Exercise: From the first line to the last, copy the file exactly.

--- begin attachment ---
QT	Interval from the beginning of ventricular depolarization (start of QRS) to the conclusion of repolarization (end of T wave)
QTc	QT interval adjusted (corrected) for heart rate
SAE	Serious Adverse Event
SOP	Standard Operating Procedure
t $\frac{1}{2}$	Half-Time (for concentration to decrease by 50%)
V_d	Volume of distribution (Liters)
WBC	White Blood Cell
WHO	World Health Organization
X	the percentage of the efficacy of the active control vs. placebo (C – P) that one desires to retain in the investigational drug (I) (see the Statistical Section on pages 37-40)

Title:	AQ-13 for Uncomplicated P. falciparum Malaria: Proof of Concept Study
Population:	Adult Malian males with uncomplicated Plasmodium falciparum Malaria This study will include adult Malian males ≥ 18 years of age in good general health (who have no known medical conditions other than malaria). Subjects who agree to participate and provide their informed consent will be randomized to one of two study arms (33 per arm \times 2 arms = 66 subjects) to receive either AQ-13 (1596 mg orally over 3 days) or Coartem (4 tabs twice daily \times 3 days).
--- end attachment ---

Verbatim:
QT	Interval from the beginning of ventricular depolarization (start of QRS) to the conclusion of repolarization (end of T wave)
QTc	QT interval adjusted (corrected) for heart rate
SAE	Serious Adverse Event
SOP	Standard Operating Procedure
t $\frac{1}{2}$	Half-Time (for concentration to decrease by 50%)
V_d	Volume of distribution (Liters)
WBC	White Blood Cell
WHO	World Health Organization
X	the percentage of the efficacy of the active control vs. placebo (C – P) that one desires to retain in the investigational drug (I) (see the Statistical Section on pages 37-40)

Title:	AQ-13 for Uncomplicated P. falciparum Malaria: Proof of Concept Study
Population:	Adult Malian males with uncomplicated Plasmodium falciparum Malaria This study will include adult Malian males ≥ 18 years of age in good general health (who have no known medical conditions other than malaria). Subjects who agree to participate and provide their informed consent will be randomized to one of two study arms (33 per arm \times 2 arms = 66 subjects) to receive either AQ-13 (1596 mg orally over 3 days) or Coartem (4 tabs twice daily \times 3 days).